When thinking about the core we tend to think of it as one thing, and ask ourselves, “Is it strong, or is it weak?”
But the core (there are lots of definitions, but let’s say that it’s a combination of the gut muscles, the hip flexors, the two gluteus maximus muscles and the various low back muscles) has more going on than just this.
To start with, it may not be weak, per se. It might more be in-activated or switched off.
More importantly, it might be weaker on one side and stronger on the other. This side-to-side difference can explain a lot;
- it might cause better balance on one leg and worse on the other
- it might mean that you are more likely to put your back out bending down to the right but not to the left (for example)
- it might destabilise one side of the low back and not the other
- and so on…
Having a quick and simple diagnostic test to tell if there is a difference is very useful indeed.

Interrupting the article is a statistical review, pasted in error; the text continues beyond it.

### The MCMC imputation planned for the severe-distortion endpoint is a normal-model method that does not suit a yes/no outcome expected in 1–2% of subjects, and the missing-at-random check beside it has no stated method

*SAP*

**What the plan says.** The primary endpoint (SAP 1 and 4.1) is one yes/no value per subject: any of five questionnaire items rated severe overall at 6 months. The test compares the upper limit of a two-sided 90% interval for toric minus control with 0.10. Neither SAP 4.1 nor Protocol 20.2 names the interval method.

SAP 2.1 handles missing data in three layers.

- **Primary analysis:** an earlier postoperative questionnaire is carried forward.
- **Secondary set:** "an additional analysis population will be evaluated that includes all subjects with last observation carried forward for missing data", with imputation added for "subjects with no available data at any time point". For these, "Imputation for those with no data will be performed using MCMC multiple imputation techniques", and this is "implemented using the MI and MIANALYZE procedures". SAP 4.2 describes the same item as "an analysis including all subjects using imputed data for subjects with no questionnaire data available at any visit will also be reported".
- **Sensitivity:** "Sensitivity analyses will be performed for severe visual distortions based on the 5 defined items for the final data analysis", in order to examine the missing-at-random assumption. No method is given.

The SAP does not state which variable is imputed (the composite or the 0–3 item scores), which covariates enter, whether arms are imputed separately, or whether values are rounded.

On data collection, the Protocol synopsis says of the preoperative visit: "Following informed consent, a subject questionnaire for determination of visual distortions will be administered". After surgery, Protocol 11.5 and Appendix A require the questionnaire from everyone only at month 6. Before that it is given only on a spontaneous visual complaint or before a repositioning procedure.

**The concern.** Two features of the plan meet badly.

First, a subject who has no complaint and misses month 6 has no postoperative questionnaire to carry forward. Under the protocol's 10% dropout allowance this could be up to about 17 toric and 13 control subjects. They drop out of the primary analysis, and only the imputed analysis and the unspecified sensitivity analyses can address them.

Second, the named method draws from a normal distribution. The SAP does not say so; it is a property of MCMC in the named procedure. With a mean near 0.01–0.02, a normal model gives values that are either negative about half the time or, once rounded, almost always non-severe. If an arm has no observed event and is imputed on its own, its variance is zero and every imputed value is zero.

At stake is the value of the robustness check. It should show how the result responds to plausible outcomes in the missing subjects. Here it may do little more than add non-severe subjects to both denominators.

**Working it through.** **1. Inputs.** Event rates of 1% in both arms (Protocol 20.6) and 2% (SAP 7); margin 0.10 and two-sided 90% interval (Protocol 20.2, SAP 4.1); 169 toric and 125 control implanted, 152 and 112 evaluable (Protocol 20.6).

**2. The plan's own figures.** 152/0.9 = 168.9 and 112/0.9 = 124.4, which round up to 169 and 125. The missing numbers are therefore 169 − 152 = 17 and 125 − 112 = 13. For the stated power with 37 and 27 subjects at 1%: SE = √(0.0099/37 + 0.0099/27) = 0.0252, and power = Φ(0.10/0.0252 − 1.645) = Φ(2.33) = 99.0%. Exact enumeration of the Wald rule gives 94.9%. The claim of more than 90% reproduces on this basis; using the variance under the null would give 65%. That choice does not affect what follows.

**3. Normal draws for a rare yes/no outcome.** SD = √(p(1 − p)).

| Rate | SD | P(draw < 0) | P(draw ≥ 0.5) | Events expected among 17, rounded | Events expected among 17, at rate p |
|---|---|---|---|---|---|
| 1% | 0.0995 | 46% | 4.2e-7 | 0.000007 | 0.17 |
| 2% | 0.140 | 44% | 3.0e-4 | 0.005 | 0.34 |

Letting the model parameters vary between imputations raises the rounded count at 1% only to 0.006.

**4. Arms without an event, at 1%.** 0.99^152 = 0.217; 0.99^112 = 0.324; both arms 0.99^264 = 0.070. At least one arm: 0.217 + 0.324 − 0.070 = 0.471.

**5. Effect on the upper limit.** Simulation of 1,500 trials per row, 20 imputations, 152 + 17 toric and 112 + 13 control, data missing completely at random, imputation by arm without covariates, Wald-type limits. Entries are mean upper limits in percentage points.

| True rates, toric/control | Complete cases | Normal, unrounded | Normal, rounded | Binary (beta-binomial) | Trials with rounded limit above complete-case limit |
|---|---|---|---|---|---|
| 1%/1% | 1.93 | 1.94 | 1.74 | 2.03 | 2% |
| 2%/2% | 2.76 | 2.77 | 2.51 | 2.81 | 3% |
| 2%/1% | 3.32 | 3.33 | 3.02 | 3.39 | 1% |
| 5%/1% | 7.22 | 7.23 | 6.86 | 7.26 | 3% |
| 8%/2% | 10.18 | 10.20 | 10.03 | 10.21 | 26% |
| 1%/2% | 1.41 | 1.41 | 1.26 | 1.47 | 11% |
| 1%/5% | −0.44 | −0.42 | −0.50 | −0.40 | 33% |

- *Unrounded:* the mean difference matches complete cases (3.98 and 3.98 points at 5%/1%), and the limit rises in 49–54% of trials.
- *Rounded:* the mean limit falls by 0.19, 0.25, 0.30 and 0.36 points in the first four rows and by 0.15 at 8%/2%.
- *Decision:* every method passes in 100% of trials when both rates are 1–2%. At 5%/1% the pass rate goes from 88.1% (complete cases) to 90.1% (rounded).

And once you’ve identified a weak side you can work that weak side to ‘wake it up’ and get it working better.
When preparing the back for activity (a favourite theme of mine), this helps reduce the risk of injury and overstrain.
Check out the video below for a quick introduction to this diagnostic test and exercise.
The critical point is that it makes you do a partial situp using just one side of the core, which you compare to the other side.
The more challenging side on which to do the partial situp then needs corrective work;
- to help in the short term and just before exercise, you keep working the harder side by repeating the test/exercise until it feels easier (or at least closer to the other side)
- to help in the medium term, if this difference side-to-side proves hard to correct, you might well need a combination of treatment and highly targetted corrective strengthening exercises